Wednesday, October 12, 2016
"That what you fear the most could meet you half way."
- Crazy Mary - Pearl Jam
Whew. Pretty damned dusty in here. Sheets on all the furniture. Feels like I'm revisiting an old cabin I haven't seen in ages – familiar, but a little disturbing as well.
A lot's happened since I last visited. Wrote a new novella, "The Last Firefly of Summer" and released it at Scares that Care convention over the summer. My live reading there scared the hell out of the audience (and I enjoyed that immmmmmensely), and the reviews on it at Amazon are still coming in hot and heavy with praise. I'm glad people are enjoying the tale.
I'm still working on the sequel to Samson and Denial and the title for that is The Crimson Sisters. Feedback on what's done so far has been promising and I think you'll all really enjoy what Samson has been up to since leaving the City of Brotherly Love.
I've got pages and pages of notes on a new novel that... is going to be extremely disturbing to say the very least. I've got a title for that one too, but I'm not sharing publicly yet. But it'll be worth the wait, I promise. Your nightmares will thank me for it later.
We're in the season of Halloween and all around, the leaves are already starting to turn. The air is brisk and the chill gets under your skin and into your bones, whispering that it's going to be a cold winter.
I recall an October when I was young – probably about 11 or so. I was still at the farm I grew up on in Maryland and it was night time. My father had gone out hunting that night with his hounds and my mother and I didn't expect him back until 11 or so. It was long before smart phones and weather apps and there was an impending storm that none of us knew about. (Guess my dad didn't catch the weather that night on the evening news either).
So, like any loving mother with affection for Halloween and horror movies, we sat down in the living room and she (well... I suppose my mom didn't sit down just yet. This was pre-TV-remote era, so she probably stood or kneeled and changed the channel to do the surfing) found the movie Halloween. Not wanting to miss any of the movie, my mother avoided popcorn - there was only Jiffy-Pop back then and that shit takes too long to make. I'm pretty sure she ran downstairs to the kitchen and brought back some kind of Little Debbie snacks.
My mother and I had yet to see the movie and was pretty damned excited about it, even though I knew being aired on TV would edit out the "good parts".
So there we were, curled up on the couch in the living room, watching the horror Jamie Lee Curtis was dealing with unfurl on the mammoth floor set TV and my mother and I were in our glory. This was some good shit as far as horror went.
Jamie was getting the shit choked out of her by Michael Myers and she grabs a crochet needle and stabs him, blood spurting out of his neck. HOLY SHIT! My mother and I were on the edge of our seats when...
All of the lights went out in our house. Power knocked completely out.
As you may imagine, this real life event coinciding with what we were in the middle of watching couldn't have been more perfectly timed. I think both of us made a yelp in the darkness.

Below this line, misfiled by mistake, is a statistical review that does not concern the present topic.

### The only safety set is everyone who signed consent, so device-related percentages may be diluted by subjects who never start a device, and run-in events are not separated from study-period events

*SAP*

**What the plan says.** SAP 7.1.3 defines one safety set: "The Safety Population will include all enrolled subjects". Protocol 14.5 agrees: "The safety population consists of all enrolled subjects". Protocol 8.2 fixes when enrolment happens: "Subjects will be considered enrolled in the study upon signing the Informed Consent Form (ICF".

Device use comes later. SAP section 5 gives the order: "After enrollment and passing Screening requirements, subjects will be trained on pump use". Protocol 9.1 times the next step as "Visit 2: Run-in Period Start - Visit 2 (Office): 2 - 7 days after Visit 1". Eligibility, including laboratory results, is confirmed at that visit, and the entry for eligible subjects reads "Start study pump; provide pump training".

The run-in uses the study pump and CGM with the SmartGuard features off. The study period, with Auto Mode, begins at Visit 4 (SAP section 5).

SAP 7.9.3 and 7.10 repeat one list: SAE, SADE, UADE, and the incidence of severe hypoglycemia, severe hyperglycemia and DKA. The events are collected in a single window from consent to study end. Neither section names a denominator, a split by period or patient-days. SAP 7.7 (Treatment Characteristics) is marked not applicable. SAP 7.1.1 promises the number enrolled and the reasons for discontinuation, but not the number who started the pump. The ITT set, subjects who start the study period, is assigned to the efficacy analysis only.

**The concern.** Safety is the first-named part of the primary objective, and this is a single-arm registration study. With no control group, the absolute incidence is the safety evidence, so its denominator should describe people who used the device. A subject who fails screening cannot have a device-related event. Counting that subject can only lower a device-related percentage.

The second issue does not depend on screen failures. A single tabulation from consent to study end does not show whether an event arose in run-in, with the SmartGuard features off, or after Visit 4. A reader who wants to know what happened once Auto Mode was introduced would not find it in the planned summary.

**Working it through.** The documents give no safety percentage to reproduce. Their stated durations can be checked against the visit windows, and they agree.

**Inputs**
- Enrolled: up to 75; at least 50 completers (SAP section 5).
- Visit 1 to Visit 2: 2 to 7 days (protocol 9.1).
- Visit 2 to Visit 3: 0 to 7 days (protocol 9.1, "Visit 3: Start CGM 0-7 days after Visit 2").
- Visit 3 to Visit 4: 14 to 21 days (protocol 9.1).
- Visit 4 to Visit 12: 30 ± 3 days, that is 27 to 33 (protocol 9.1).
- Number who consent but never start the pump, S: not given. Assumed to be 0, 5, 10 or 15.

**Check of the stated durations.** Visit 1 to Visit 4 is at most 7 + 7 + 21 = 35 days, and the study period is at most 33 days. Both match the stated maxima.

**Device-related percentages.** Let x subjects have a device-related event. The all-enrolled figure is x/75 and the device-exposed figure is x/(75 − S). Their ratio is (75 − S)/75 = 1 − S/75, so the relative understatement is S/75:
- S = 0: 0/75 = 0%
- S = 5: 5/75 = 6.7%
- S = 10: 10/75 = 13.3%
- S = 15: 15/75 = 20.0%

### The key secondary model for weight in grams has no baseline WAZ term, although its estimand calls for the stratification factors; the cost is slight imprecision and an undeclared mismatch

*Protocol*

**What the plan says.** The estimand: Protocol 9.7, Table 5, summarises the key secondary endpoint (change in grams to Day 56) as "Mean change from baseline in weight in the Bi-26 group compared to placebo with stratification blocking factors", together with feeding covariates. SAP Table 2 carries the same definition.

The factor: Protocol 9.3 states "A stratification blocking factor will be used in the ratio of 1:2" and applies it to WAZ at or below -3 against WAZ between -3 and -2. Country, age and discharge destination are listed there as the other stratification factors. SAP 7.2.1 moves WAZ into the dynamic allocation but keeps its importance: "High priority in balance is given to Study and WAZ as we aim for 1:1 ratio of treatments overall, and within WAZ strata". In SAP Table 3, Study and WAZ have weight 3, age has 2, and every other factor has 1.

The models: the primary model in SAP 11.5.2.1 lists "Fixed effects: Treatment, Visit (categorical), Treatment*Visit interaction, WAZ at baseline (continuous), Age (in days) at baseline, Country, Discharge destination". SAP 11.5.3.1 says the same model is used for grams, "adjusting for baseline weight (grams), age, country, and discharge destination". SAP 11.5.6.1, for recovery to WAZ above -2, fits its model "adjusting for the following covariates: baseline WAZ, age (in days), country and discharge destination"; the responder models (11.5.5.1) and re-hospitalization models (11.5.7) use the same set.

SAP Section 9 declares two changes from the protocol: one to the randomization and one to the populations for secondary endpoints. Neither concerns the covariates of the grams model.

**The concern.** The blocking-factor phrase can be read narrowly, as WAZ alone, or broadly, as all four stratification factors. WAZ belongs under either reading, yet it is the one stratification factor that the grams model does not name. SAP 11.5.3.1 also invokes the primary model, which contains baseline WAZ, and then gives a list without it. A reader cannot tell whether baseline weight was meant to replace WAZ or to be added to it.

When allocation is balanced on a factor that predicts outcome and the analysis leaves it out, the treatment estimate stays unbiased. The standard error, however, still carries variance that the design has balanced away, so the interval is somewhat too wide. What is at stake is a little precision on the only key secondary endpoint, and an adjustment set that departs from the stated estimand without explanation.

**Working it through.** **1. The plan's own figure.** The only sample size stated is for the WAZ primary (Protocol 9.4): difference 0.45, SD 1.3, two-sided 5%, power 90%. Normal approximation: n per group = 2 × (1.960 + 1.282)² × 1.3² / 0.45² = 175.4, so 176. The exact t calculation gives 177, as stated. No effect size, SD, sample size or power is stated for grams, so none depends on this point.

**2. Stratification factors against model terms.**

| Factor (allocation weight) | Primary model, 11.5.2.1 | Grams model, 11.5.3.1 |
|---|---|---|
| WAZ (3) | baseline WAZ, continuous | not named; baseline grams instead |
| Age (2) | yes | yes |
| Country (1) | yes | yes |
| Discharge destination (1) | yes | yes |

But then, from outside, we heard loud, angry sizzling. There was snapping and fireworks going off at the end of our driveway and though it was clear now, we hadn't realized the storm had hit full force. The electric lines had been hit and a line was down, spitting fire and hell as it wriggled with a deadly, raging life of its own.
Dad got back home and not long after, a group of repair trucks from the power company were lined up along the road. I was ushered off to my bedroom that seemed much darker than I remembered it ever being. I watched through my window for a long while before crawling beneath the blankets and drifting off into a sleep void of Michael Myers and electric lines trying to kill people.
The next morning I remember standing at the end of our driveway, waiting for the school bus. There was a shallow hole about the size of a dinner plate completely burned out of the old asphalt there. Even young, I remember being completely amazed that was even possible. The air still smelled crispy and burned and I could hear a new humming noise from the round electrical box at the top of the pole.
I back-stepped to the other side of our driveway, keeping my eyes on the line in case it decided to jump free and attack me.
It was a few more years and a move to Pennsylvania before I ever got to watch the rest of Halloween with both of my parents and somehow, in between seeing the first part and finally the ending, the movie had lost a bit of magic in there for me. Maybe it was because of that damned electric line. I think, looking back, it was because that real life thing could kill me. Myers was just a made-up fear on screen. Don't get me wrong... it wasn't that I didn't enjoy watching it. It's just that real life fear outweighed the fabrication of imagination.
I think I'm still trying to get that back, though I don't know if I ever will.